Tuesday 31 October 2017

Rasing Children Without Rules

Bringing up children without rules seems to be a trend at the moment. 
What are your thoughts on this? I think mine would be fairly obvious....

Sunday 29 October 2017

Building A Free Chicken Coop!

My pasture chicken coops are working our great, fresh grass each day, helps to keep the chickens healthy.
My chicken plans change day by day though. At the moment I'm thinking that as well as having my two regular egg laying pens (for sales and for ourselves) and one mobile pen for meat birds (doing a few batches throughout the year to keep us supplied in meat) I also want to set up some breeding birds, so I can sell fertile eggs and point of lay pullets from a breed we'll pick as a family. 
My new coop built for free
For this I want to create some permanent pens, maybe a short row of them, each with a coop and a pair of runs off each that can be seeded and rotated. The idea being to keep a breeding trio or four in each pen, keep blood lines pure and chickens happy. 
I've already got one coop spare:
Spare coop - not the easiest to move! Houses a 10 birds though! 
And my mobile coop that I built a few years ago has been converted into my chick brooder now:
Chicken coop converted into a chick brooder - It might gain a extension yet as I'd like to do 30 bird batches rather than 20 (day old chicks are cheaper if you buy over 25 birds).
 I've learnt a lot from building lots of chicken coops over the years (I've built some at mum and dad's farm in the past as well as one for our old house that got covered in red mites - so I left it there). 
But one thing never changes - they're not cheap to build; wood, cladding and roofing material is always expensive and adds up quickly no matter how small it is. 
So the other day when dad offered me one of these pallet boxes for free I jumped at the chance. In fact he's offered me 20 as he will only burn them otherwise (If you're Herefordshire or Shropshire based drop me a line and I'm sure you can have one or two of them).
Some of what he orders comes in on them but the courier he uses makes it too expensive for him to use for shipping things on in them and many people collect anyway (he's a machinery dealer). 
They're 32" square and about 2ft high. Not a massive coop but ideal for around 3 or 4 birds. 
I took one home and started working on it. Got my eldest practicing her hammer skills one night, knocking nails over, she loved that!

First thing I did was to remove one side. 
It would have been easier to just cut a door way in and build a removable roof but I wanted it easier to clean and get into. Being able to sweep or scrape the droppings out is much easier than having to scoop it up and out. 
I then did what I consider essential for any chicken coop - I lifted it up off the ground. 
I lifted this up around 16 inches, this does two things: Removes anywhere for rats and mice to hide under the coop and give the chickens somewhere to shelter out of the rain without having to go in.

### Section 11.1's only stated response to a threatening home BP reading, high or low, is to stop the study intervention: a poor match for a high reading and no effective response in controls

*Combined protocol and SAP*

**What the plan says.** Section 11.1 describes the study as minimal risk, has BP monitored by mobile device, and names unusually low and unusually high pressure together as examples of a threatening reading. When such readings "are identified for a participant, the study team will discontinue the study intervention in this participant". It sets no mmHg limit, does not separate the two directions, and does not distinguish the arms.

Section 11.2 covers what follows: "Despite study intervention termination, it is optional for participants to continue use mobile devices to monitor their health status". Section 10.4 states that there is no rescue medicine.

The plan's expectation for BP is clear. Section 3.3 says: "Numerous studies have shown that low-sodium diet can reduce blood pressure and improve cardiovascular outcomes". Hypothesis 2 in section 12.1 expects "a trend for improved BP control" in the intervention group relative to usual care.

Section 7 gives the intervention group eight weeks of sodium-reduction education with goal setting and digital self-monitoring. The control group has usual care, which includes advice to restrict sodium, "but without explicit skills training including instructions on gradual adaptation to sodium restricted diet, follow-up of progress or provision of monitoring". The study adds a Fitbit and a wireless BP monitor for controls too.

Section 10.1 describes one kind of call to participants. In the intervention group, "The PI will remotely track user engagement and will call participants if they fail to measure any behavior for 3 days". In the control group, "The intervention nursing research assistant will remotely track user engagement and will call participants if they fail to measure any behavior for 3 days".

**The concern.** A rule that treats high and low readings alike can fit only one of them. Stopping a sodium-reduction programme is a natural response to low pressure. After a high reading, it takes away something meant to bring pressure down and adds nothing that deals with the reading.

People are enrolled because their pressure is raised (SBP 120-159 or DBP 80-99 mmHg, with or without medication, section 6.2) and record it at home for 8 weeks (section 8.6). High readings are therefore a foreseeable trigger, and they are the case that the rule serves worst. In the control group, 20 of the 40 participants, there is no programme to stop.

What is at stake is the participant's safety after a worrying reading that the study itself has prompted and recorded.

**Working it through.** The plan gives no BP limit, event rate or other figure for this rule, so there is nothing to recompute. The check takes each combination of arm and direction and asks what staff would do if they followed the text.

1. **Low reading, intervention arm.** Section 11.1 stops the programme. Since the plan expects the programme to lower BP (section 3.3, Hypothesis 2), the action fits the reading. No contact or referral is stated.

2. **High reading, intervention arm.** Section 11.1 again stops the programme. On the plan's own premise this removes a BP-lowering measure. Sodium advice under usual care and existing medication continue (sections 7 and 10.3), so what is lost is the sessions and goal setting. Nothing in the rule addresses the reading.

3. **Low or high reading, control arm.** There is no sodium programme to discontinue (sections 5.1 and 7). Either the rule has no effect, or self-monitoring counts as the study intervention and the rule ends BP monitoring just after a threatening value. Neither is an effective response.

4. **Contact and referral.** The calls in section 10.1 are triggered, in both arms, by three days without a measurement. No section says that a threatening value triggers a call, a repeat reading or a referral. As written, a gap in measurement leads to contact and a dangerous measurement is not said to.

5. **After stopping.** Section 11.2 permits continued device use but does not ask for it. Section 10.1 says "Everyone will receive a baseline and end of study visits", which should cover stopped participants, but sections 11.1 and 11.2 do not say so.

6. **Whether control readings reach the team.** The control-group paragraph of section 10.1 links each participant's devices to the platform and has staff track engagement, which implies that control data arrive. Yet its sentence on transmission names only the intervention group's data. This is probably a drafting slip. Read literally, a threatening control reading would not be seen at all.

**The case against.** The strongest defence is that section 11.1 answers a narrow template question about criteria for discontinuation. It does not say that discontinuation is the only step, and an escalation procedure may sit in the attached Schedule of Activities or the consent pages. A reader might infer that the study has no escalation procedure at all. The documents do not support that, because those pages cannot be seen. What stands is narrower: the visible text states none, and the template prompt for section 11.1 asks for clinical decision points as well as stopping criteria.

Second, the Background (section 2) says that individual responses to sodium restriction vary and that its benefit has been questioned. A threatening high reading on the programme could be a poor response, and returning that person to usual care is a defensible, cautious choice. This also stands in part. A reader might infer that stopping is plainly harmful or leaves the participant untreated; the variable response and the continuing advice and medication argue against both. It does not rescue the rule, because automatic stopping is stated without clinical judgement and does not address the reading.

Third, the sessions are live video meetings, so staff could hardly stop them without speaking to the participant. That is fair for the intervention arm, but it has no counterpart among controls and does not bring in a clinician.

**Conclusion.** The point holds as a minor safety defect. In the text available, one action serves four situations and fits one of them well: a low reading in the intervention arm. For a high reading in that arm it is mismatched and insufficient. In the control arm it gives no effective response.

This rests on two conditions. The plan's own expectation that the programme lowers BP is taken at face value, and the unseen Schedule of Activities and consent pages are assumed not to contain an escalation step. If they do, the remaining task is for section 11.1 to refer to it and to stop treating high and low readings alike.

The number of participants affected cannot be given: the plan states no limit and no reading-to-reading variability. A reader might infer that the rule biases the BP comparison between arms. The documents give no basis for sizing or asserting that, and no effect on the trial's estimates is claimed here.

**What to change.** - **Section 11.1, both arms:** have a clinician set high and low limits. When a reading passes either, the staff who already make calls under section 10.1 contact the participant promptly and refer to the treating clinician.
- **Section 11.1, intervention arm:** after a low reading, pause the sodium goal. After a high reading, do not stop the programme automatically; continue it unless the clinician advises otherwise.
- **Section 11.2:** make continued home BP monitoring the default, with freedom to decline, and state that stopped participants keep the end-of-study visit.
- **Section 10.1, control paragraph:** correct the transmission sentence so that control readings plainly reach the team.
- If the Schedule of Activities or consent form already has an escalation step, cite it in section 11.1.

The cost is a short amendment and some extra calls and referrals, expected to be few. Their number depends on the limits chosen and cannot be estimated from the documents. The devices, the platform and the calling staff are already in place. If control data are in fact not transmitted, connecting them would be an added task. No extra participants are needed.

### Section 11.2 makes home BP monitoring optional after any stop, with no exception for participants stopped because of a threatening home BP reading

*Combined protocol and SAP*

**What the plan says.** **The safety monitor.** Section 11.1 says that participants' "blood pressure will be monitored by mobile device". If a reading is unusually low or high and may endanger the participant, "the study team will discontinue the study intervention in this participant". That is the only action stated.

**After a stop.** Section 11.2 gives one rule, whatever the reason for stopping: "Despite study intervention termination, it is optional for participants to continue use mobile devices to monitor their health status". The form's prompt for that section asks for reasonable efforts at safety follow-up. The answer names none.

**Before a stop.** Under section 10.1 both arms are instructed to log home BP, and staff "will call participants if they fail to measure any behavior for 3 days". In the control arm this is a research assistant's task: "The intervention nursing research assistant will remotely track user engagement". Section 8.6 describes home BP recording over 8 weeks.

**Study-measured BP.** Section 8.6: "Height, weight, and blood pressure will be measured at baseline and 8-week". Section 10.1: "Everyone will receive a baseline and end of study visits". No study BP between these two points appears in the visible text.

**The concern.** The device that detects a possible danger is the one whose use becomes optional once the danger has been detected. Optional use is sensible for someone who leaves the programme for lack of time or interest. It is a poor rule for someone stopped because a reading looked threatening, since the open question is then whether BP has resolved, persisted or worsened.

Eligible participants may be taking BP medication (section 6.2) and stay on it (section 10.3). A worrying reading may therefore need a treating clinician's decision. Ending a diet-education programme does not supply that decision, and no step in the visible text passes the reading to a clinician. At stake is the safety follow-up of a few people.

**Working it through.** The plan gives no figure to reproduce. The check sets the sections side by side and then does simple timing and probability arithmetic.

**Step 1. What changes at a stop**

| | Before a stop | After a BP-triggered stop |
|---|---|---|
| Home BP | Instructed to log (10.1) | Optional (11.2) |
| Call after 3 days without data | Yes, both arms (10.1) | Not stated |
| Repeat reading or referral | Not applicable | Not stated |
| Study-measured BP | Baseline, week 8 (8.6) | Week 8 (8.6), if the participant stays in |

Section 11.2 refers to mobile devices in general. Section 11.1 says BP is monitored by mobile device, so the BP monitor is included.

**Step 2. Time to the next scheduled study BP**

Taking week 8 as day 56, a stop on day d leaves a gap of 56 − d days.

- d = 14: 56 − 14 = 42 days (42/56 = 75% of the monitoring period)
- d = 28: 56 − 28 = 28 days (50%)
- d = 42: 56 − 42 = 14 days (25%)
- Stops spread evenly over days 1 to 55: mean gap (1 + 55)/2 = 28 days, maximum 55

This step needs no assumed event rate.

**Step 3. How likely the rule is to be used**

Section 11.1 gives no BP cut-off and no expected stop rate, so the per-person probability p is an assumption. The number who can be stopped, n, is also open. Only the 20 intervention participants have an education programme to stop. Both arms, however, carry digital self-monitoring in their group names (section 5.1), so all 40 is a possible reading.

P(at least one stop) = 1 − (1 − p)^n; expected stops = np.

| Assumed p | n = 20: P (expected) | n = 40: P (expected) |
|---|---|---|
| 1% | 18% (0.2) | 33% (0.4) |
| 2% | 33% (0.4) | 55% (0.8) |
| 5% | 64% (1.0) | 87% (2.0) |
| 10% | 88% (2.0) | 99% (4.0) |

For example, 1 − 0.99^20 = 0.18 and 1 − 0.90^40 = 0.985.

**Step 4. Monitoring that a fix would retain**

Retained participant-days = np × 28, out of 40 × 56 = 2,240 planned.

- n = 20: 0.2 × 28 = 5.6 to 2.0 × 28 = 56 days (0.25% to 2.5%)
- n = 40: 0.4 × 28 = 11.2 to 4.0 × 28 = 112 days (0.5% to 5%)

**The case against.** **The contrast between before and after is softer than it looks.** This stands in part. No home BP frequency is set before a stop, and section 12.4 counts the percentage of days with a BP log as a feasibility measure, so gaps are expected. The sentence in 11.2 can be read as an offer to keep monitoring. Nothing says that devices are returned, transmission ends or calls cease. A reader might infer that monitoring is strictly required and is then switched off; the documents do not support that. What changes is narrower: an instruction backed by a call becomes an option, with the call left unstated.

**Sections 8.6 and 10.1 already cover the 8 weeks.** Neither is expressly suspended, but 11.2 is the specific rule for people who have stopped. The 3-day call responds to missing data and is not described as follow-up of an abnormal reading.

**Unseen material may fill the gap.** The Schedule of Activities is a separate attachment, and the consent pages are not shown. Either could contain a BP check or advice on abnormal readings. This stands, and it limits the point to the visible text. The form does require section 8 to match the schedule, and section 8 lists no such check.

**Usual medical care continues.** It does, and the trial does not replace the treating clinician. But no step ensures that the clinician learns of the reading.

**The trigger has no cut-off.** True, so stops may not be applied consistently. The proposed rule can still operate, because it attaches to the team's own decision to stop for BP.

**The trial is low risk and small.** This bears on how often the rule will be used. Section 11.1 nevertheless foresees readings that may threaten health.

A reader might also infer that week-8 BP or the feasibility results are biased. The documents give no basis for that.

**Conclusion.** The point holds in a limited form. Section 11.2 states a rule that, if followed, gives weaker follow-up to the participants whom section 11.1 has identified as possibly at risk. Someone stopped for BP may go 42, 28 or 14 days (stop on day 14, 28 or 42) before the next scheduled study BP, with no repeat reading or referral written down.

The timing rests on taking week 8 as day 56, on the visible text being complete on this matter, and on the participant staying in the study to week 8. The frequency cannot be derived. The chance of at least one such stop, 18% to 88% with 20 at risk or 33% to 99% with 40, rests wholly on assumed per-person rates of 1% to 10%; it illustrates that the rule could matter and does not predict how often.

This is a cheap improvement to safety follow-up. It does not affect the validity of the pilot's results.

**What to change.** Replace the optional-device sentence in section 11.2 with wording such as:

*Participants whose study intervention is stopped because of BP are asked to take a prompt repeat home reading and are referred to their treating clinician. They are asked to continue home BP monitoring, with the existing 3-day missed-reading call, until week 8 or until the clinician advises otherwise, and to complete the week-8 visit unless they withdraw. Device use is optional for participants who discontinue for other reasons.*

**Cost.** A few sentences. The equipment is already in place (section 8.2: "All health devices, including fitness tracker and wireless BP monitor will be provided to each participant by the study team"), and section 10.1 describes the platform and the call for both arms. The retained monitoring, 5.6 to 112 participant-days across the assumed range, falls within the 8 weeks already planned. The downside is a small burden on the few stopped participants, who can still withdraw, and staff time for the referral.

The kids were helping, honest...
I then made the front removable. As I'm trying to keep cost to a minimum I used a french cleat type system, a piece of wood cut on 45 degrees means it slots nicely back into place.
This picture below shows the stop add at the bottom (one at the top as well) to make sure the front won't push in. 
The boy to show scale
The door was just a bit of scrap ply, I did use two old hinges there as well, a scrap of wood as a catch. 

  I then added the top of the pallet as a roof, adding in a 100mm (4inch) piece of timber to give it a bit of fall. The two open diagonal sides were then meshed to prevent predators entering the coop but maintaining good ventilation. 
 I had some old clear sheet material up the field a friend dropped off for me years ago, I added this on top of the wood on the roof as a waterproof layer. 
Not pretty but practical, much like myself...

 A perch at the back and a divide just in from the door, means a dark nest area. I'd like to make some roll away nest boxes in the future, that could work well in here.
French cleat in action  - saves on ironmongery! 
Nest area
This coop can be easily moved with a sack truck so at the moment it's down in the orchard, to be the cockerels new house - he's feeling a little down after being denied access to his ladies. 
A pin for Pinterest if you're into that type of thing...
Normally I hate when someone says something is built for free because of all the stuff they've got kicking around! But this time it's a waste material (the pallet box) and loads of bits I've got kicking around, I'm sure most could come up with some of these materials - maybe a bit of skip diving! 
I now need to treat the woodwork, but it should last a few years easily

The great thing is that with my eldest and youngest we built this coop within about an hour or so, it's well ventilated, big enough for 3 to 4 good sized chickens, is high enough off the ground from pests but also provides a bit of shelter under it, has a perch, nest area and can be locked up at night to keep foxes and badgers out. All it cost me a handful of screws!